For most brands this is a simple case of “promote a product in order to increase sales”. Simple, no?
But it can be difficult to strike the right balance between promotion and audiences feeling like they’re having a product pushed on them.
The ALS ‘Ice Bucket Challenge’ viral campaign or Save the Children’s ‘If London were Syria’ ads both engaged audiences effectively but in completely different ways.
Many companies were able to raise their own reputation and profile by participating in the Ice Bucket Challenge in creative ways, and it is important for all businesses to keep a close eye on internet trends to stay ahead of the game.
After all, the internet moves quickly, and if you don’t keep up, you won’t be able to catch up. No one wants to tweet about yesterday’s news. #Fail
6. Make it funny
Having a sense of humour is also crucial for smaller businesses or agencies.
Lacking the reach of larger companies, humorous videos and pictures are one of the best ways to get people interested in your brand in the first place – look at how DollarShaveClub spent $4500 on an ad that got more than 20 million Youtube views and propelled them to instant fame!
The most successful marketing campaigns in recent years have been tickling their audience’s funny bone rather than going for the hard sell.
A good way of doing this is by getting involved in whatever is already happening. For instance, jump in on a hashtag, or have a voice in other social media campaigns. People are already aware of it, so the hard work is done. Just make sure you come in with a zinger, rather than a stinker.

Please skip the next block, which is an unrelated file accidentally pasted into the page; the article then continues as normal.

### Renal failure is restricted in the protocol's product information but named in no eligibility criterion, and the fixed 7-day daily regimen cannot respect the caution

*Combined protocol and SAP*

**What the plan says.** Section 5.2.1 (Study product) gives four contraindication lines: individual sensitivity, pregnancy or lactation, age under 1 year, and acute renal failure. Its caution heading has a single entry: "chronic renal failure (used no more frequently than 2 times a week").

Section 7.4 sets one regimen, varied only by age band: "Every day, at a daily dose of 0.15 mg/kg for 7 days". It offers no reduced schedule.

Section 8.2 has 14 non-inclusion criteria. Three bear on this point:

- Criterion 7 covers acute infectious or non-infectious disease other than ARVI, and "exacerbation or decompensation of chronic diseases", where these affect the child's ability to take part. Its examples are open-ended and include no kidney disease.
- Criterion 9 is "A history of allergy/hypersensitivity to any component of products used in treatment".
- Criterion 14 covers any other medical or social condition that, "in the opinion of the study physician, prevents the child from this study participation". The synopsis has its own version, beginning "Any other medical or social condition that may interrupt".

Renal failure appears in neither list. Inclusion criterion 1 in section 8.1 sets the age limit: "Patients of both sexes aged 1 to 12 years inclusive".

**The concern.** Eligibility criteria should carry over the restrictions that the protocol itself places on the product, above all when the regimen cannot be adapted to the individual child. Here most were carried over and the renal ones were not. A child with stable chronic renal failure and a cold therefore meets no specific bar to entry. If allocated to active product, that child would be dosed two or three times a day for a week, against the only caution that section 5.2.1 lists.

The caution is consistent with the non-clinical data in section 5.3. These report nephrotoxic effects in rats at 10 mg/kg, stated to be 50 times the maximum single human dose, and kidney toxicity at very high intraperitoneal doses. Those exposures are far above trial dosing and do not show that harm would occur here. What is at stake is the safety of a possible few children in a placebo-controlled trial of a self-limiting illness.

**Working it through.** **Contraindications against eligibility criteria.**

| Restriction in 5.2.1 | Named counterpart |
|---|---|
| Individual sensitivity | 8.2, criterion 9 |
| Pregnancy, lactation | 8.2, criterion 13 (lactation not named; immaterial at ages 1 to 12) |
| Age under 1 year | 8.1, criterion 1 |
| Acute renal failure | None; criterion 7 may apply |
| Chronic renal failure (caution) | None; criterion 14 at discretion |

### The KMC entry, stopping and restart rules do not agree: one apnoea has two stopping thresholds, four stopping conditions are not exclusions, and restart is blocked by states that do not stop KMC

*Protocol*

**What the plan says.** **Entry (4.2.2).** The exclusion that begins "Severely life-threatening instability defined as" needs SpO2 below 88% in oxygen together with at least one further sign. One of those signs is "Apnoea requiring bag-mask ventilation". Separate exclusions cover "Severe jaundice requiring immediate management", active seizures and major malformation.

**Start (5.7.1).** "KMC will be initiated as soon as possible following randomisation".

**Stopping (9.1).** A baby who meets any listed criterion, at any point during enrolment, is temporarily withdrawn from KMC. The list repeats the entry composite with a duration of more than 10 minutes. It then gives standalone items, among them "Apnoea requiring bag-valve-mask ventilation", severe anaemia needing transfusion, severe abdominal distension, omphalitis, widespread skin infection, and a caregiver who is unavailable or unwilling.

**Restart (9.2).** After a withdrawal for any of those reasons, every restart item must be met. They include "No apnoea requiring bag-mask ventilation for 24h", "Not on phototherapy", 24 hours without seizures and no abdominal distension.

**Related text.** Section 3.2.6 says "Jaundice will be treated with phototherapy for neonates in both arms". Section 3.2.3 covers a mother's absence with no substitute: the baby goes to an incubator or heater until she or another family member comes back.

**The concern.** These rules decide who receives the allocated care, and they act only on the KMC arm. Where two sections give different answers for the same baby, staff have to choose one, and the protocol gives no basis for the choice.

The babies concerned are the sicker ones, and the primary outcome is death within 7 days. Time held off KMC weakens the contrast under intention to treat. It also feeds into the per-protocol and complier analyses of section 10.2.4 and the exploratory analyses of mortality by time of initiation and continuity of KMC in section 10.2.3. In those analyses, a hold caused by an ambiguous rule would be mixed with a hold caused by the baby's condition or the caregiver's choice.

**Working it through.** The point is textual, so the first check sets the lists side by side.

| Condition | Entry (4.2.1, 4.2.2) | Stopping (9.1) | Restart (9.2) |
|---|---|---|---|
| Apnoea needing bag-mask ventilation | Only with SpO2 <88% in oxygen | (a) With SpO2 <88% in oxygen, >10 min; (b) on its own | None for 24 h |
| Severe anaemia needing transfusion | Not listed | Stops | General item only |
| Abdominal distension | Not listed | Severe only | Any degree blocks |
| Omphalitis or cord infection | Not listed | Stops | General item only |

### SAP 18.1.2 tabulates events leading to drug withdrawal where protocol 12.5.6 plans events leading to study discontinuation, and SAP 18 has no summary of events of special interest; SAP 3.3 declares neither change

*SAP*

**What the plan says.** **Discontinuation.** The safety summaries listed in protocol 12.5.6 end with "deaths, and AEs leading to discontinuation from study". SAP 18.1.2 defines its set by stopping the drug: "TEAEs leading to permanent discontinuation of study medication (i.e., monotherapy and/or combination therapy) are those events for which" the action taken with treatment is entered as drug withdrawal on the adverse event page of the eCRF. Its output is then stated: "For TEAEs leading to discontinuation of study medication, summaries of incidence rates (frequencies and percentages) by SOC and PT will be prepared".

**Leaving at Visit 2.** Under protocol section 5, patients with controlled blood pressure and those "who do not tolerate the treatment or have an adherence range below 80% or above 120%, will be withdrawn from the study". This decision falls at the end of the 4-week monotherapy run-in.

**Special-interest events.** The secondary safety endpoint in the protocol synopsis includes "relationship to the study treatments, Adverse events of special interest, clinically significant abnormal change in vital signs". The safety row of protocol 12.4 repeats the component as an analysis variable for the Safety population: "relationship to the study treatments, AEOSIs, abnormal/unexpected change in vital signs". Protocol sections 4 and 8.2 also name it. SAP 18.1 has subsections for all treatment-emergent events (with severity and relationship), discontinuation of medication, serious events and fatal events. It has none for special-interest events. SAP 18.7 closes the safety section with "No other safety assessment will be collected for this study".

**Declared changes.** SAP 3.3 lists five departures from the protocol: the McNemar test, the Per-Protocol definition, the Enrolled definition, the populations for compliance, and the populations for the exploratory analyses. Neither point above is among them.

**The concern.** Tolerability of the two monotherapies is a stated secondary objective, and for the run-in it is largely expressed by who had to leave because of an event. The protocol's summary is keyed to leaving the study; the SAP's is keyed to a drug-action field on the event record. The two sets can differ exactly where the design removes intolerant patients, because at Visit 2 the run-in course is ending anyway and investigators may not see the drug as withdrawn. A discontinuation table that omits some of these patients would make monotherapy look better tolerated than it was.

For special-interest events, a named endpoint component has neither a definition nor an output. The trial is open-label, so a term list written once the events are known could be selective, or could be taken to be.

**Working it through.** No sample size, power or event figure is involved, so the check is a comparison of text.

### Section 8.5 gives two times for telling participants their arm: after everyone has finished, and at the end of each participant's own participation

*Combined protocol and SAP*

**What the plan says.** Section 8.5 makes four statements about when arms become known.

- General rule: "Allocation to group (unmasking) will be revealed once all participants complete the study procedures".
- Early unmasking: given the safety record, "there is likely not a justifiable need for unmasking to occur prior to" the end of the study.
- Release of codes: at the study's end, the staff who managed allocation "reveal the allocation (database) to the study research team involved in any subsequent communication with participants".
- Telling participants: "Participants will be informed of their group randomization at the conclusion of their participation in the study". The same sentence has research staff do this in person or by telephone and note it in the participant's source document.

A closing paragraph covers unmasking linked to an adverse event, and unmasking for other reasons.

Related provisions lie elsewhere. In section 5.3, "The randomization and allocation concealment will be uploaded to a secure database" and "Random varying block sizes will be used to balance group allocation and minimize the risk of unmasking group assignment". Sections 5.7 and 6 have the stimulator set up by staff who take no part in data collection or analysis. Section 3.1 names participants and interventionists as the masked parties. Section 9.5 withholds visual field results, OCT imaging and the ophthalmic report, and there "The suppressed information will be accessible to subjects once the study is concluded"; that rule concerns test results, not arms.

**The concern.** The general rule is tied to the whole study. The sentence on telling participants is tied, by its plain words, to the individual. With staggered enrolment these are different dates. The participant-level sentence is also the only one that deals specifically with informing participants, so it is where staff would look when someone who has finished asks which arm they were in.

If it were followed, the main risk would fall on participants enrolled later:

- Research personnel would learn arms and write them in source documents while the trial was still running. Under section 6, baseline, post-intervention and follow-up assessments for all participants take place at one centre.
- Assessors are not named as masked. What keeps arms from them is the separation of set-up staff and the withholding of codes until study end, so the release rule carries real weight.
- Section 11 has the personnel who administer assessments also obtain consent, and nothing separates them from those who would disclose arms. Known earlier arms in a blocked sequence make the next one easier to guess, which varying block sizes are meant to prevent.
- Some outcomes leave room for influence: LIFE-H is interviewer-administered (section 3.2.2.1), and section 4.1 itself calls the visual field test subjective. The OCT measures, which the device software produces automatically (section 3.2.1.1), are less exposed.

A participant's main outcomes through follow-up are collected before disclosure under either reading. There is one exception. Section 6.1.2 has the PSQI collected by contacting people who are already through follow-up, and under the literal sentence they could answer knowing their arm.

Snickers took advantage of Jeremy Clarkson’s fracas, and people went nuts for it. (Pun intended).
7. Execution – campaigns are 1% strategy, 99% execution
While a sound overall strategy is always the basis of a solid campaign, it is the detail that wins the day.
Many a campaign has fallen flat because of a gaffe that was overlooked or because of technical glitches (which, admittedly, aren’t always avoidable). In the days of mass digital literacy, it is seen as inexcusable for brands to mess up on social media.
Sony’s ‘Black vs. White’ PSP ad campaign back in 2006 quickly descended into ridicule and condemnation over racial overtones which should have been obvious when designing the campaign. Similarly, Pepsi didn’t fare well in a recent campaign featuring Kendall Jenner, and left a bad taste in a lot of people’s mouths.
8. Adapt as you go
Large companies often have trouble adjusting the direction of their campaign owing to their sheer complexity and size, and will often abandon a campaign if it proves to be too much of a disaster.
But, in a smaller business it is easier to pick up and adjust any marketing drives, allowing more fluid campaigns that can change as frequently as the company can assign someone to manage their Instagram, Facebook, Snapchat account or their website.
Even internet advertising and sponsorship is far more flexible than the multi-million pound campaigns of larger firms and can be changed to keep track of current social media trends. If a campaign is proving successful you can quickly reinforce it; if it is having little impact, you can quickly alter or pull it altogether.
So, there you have it! Not every campaign is designed equally. But if you follow these eight simple steps, you should stand a fair chance of creating a meaningful, and successful marketing campaign.